[We would like to warn readers in advance that this article does include references to sexual assault.]
International Women’s Day falls every year on the 8th of March. Variations of this event have been occurring for the best part of the last century; some treat it as a celebration of female achievement, while others treat it as an opportunity to protest.
There are some who question why this day still exists. They argue that due to the leaps and bounds made in terms of women’s rights, surely it is no longer necessary to have a day focused around the struggles of women?
Although there has indeed been great progress in improving the position of women, and a great number of legal rights have been won, there are still many issues to be resolved. Their number is too high to discuss them all here, but we would like to highlight a few which are particularly likely to affect female students.
One important problem that many female students will have experienced is sexual harassment and assault, particularly on nights out. One survey from 2019 found that over half of students have experienced unwanted sexual behaviour, ranging from unsolicited messages to serious assaults. This kind of behaviour is plainly unacceptable, and it highlights a need for greater awareness and education around issues of consent and the boundaries of appropriate behaviour. We would encourage any readers or other societies to engage with the consent training being piloted by the Students’ Union.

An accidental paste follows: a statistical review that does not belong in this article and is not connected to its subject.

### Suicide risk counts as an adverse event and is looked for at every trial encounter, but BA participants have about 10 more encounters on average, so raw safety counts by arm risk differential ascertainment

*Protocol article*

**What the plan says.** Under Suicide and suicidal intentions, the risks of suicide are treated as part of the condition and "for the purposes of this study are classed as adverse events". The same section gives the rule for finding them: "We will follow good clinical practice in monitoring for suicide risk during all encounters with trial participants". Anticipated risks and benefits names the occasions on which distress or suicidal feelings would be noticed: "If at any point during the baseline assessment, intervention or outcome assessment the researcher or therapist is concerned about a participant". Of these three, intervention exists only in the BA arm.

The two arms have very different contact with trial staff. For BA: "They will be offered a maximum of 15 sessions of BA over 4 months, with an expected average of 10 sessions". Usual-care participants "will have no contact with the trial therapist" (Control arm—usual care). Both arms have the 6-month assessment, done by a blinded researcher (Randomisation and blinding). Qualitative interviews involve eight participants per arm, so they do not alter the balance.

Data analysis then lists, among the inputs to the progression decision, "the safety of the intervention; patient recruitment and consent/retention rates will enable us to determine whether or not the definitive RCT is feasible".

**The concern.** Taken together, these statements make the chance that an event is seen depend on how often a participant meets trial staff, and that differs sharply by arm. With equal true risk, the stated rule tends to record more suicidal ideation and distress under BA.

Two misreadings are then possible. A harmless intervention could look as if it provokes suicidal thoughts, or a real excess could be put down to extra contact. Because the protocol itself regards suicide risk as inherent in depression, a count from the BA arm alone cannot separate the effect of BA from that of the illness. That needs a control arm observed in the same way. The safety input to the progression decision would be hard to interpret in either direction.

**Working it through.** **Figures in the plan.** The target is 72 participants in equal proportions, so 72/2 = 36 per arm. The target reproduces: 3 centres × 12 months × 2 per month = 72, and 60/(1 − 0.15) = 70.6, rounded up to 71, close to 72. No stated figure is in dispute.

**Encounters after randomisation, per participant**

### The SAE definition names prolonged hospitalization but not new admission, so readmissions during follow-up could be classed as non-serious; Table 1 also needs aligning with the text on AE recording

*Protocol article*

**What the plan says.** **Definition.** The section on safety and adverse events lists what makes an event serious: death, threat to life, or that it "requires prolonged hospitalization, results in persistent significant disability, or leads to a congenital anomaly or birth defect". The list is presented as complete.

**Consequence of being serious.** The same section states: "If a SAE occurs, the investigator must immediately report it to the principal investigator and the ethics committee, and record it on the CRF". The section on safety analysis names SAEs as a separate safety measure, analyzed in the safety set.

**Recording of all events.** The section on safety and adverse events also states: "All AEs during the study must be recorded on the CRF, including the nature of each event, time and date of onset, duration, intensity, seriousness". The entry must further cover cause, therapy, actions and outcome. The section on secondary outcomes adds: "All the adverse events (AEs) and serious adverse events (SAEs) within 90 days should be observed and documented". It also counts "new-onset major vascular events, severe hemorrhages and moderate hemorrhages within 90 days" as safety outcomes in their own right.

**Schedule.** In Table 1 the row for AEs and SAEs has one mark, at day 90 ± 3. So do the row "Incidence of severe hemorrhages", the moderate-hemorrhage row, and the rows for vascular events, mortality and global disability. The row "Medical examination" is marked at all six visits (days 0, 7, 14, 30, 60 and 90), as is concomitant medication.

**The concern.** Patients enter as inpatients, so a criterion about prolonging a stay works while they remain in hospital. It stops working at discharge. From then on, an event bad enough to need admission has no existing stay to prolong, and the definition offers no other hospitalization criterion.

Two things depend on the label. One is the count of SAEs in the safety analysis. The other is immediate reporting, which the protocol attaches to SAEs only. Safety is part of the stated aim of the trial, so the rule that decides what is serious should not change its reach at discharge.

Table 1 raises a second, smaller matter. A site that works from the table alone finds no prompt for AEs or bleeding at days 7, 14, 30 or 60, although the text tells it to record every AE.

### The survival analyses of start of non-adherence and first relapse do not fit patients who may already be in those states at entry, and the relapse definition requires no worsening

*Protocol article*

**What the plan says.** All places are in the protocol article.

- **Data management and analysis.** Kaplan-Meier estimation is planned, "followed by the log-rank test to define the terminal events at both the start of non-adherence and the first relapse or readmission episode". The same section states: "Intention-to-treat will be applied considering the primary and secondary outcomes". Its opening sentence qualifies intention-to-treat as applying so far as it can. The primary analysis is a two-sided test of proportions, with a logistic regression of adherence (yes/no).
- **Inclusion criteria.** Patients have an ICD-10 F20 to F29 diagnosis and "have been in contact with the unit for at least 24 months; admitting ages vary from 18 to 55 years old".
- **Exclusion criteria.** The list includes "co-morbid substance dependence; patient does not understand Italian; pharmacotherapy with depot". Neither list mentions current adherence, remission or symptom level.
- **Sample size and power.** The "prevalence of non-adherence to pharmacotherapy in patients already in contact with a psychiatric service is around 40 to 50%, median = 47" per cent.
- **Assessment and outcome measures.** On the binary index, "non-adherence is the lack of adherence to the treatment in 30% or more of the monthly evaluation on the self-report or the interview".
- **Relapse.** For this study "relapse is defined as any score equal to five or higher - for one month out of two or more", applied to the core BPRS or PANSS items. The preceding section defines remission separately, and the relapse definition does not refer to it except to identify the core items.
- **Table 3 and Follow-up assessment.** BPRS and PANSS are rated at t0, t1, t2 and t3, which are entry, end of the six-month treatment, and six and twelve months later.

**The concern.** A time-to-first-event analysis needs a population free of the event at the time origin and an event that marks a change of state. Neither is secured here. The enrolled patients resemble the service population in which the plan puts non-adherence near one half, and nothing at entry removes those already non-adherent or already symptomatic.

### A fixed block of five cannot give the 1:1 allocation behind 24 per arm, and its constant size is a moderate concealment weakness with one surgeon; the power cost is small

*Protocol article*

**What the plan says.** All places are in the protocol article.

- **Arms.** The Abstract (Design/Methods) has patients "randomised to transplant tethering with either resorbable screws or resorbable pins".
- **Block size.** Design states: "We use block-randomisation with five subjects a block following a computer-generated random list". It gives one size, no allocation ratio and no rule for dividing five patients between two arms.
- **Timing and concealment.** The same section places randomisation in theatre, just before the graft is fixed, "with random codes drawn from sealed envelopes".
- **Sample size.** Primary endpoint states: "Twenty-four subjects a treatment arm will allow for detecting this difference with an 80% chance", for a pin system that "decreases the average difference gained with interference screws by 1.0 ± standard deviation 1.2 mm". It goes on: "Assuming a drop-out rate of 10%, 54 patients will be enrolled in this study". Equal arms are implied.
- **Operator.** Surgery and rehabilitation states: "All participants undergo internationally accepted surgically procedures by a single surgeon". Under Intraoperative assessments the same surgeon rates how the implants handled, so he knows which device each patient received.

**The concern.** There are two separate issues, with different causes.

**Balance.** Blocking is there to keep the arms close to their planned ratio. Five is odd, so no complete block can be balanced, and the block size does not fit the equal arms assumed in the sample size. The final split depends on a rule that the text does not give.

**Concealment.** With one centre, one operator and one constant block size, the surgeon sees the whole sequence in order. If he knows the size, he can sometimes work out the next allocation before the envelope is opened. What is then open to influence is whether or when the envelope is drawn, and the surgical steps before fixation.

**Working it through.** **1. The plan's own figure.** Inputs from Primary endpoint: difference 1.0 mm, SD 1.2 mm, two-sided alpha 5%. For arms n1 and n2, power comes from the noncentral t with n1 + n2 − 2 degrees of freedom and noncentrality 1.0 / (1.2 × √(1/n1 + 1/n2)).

Another issue is that there still exists a sexual double standard in terms of the way men and women are judged for their behaviour. When a sexual encounter takes place, guys are often seen as having “scored”, whereas women can often be the subject of slut-shaming. This links to how the language we use often treats women as passive objects in sex, in which they are seen as having been used by their partners, somehow not capable of initiating encounters of their own volition.
There is also an intense pressure on women to adhere to conventional beauty standards, a problem that is often exacerbated by social media. Women are constantly bombarded with edited images promoting particular features or body types; a thing that creates a pressure to conform in ways which can damage both mental and physical health. The recent proposals for Instagram to notify users when a picture has been edited is a step in the right direction, but those putting out content must take responsibility to ensure they are not promoting a ‘one size fits all’-approach to beauty.
Finally, it would not be right to write an article on the issues facing female students and women in general without the mention of intersectionality. Intersectionality is a concept which describes how different forms of discrimination, such as racism, sexism and homophobia, interlink. For example, women of colour face additional challenges their white counterparts will not, such as experiencing an even wider gap in earnings with men. It is essential that we educate ourselves to ensure we are aware of the challenges faced by these groups, so we can call out and combat prejudice when we see it.
However, to end this article on a more positive note, and in line with this year’s theme of ‘women in leadership: achieving an equal future in a COVID-19 world’, we would like to pay tribute to both female health and social care workers who have worked tirelessly in this pandemic, and to the female activists who have continued to fight for change in spite of everything.
Thanks for reading!
If anyone has been affected by the issues raised in this article, we would encourage them to speak to the university’s Wellbeing Service or the Student Union’s Advice and Support Centre.
Swansea University Feminist Society is continuing to host virtual socials, and if you would like more information please feel free to email us at email@example.com or join our closed Facebook group: Swansea University Feminist Society | Facebook.